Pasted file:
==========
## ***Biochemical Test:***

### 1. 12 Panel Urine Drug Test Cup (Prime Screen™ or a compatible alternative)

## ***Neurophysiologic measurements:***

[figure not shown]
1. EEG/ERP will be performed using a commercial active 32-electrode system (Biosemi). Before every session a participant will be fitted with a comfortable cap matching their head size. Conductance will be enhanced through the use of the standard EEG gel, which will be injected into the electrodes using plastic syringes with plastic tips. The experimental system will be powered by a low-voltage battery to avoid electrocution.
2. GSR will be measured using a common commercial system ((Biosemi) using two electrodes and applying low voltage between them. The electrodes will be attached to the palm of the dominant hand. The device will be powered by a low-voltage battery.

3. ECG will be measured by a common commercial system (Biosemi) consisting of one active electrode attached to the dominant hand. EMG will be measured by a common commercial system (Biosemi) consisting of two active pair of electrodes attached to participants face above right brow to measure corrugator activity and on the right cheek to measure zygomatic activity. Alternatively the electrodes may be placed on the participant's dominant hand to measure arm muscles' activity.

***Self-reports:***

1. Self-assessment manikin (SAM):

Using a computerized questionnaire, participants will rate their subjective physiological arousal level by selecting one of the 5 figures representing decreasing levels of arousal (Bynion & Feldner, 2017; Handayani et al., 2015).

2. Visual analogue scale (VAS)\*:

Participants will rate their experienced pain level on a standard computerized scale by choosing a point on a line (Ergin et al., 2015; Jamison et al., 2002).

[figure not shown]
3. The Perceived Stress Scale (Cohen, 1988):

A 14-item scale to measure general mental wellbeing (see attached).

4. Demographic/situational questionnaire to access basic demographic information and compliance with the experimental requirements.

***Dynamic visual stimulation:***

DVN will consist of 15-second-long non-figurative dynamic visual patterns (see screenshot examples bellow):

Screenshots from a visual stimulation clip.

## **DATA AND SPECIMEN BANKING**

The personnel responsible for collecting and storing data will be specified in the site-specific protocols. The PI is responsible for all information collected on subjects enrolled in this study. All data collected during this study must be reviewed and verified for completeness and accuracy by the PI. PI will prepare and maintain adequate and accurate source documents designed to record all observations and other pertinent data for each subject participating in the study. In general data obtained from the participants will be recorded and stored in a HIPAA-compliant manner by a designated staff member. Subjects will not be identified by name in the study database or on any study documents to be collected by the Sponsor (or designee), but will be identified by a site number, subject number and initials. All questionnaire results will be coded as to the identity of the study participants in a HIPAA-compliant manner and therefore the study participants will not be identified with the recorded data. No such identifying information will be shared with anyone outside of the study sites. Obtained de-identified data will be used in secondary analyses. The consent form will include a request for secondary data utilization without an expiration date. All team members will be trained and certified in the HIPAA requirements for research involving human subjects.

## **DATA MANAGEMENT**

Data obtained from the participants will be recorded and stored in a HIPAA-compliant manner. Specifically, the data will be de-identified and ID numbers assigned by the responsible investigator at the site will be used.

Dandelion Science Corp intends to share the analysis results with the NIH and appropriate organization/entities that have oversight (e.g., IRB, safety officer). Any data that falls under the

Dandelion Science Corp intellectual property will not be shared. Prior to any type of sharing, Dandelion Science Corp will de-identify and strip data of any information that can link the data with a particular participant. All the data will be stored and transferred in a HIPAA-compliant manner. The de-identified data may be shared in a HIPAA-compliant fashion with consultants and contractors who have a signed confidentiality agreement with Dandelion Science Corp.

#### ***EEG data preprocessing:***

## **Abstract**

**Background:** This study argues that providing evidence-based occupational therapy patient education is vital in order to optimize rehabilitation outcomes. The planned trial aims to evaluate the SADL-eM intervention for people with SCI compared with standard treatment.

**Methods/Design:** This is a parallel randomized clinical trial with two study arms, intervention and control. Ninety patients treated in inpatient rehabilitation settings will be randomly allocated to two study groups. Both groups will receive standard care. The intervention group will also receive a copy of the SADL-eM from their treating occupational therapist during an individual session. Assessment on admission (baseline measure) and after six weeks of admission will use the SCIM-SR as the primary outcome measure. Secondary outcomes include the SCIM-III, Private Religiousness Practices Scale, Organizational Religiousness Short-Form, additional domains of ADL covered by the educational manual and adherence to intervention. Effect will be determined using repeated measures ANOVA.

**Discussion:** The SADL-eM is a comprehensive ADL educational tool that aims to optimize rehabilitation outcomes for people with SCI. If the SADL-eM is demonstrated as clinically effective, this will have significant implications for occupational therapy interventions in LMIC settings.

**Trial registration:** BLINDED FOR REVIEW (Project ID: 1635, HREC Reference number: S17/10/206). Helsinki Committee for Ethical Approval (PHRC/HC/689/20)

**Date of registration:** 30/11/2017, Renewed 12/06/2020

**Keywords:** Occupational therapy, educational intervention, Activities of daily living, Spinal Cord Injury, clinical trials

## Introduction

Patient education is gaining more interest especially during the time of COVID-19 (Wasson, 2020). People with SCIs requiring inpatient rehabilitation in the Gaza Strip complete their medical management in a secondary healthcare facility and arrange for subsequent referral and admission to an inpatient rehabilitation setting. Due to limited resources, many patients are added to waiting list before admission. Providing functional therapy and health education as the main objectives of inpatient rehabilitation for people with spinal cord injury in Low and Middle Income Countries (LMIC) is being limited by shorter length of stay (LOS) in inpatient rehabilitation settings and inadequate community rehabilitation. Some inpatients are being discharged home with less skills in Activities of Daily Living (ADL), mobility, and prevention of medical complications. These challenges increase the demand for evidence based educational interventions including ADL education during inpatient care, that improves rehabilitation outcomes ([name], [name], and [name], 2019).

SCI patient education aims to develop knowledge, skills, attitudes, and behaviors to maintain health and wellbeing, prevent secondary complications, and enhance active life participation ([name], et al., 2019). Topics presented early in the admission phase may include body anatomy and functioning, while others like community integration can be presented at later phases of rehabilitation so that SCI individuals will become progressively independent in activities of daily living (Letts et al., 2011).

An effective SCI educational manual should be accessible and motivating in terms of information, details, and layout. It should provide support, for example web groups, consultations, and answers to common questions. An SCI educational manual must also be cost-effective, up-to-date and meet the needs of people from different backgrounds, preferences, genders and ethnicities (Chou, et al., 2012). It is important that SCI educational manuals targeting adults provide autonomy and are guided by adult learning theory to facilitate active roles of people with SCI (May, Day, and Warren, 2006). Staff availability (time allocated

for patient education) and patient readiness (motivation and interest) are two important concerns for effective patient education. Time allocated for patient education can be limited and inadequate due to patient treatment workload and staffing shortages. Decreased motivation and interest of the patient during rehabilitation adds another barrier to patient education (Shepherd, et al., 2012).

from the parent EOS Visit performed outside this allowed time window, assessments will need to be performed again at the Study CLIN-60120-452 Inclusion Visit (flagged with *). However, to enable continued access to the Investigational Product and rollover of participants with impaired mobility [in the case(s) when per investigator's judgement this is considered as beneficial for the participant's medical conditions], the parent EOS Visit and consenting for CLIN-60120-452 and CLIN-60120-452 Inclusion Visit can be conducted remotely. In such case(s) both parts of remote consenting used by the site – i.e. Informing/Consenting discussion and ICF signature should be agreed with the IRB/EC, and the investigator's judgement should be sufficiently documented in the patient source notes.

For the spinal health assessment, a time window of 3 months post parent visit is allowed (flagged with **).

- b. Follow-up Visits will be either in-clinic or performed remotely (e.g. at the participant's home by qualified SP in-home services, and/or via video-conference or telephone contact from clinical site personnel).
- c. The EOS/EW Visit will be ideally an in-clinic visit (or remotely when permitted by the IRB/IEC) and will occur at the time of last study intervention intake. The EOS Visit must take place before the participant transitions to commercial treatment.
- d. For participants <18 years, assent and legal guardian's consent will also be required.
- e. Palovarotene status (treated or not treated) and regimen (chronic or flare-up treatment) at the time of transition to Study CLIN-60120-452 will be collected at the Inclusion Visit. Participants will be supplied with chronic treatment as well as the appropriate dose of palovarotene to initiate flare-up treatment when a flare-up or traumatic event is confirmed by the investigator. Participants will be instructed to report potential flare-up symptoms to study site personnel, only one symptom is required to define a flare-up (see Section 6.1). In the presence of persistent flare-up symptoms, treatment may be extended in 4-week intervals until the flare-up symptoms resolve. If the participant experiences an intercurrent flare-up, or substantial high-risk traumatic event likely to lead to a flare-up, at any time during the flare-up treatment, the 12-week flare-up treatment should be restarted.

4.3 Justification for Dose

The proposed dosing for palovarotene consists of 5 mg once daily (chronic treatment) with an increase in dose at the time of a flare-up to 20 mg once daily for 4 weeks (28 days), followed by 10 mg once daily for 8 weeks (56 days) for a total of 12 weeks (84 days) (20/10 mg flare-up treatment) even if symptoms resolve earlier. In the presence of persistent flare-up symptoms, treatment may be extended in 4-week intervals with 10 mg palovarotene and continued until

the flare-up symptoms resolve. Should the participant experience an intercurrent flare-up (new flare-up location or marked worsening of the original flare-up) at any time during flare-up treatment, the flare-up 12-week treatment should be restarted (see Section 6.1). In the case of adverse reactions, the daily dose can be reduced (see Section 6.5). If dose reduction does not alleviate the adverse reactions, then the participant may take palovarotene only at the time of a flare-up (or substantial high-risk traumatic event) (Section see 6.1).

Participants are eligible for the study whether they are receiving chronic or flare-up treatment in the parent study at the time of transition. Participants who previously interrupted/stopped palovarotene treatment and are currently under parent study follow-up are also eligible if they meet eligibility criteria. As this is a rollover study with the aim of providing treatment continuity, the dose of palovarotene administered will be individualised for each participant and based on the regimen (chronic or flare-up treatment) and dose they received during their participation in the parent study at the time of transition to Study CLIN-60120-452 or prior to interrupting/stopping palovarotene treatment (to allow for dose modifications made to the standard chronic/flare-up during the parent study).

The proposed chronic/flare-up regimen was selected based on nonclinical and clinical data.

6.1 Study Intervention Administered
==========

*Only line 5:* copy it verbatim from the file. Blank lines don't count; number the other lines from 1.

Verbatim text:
1. EEG/ERP will be performed using a commercial active 32-electrode system (Biosemi). Before every session a participant will be fitted with a comfortable cap matching their head size. Conductance will be enhanced through the use of the standard EEG gel, which will be injected into the electrodes using plastic syringes with plastic tips. The experimental system will be powered by a low-voltage battery to avoid electrocution.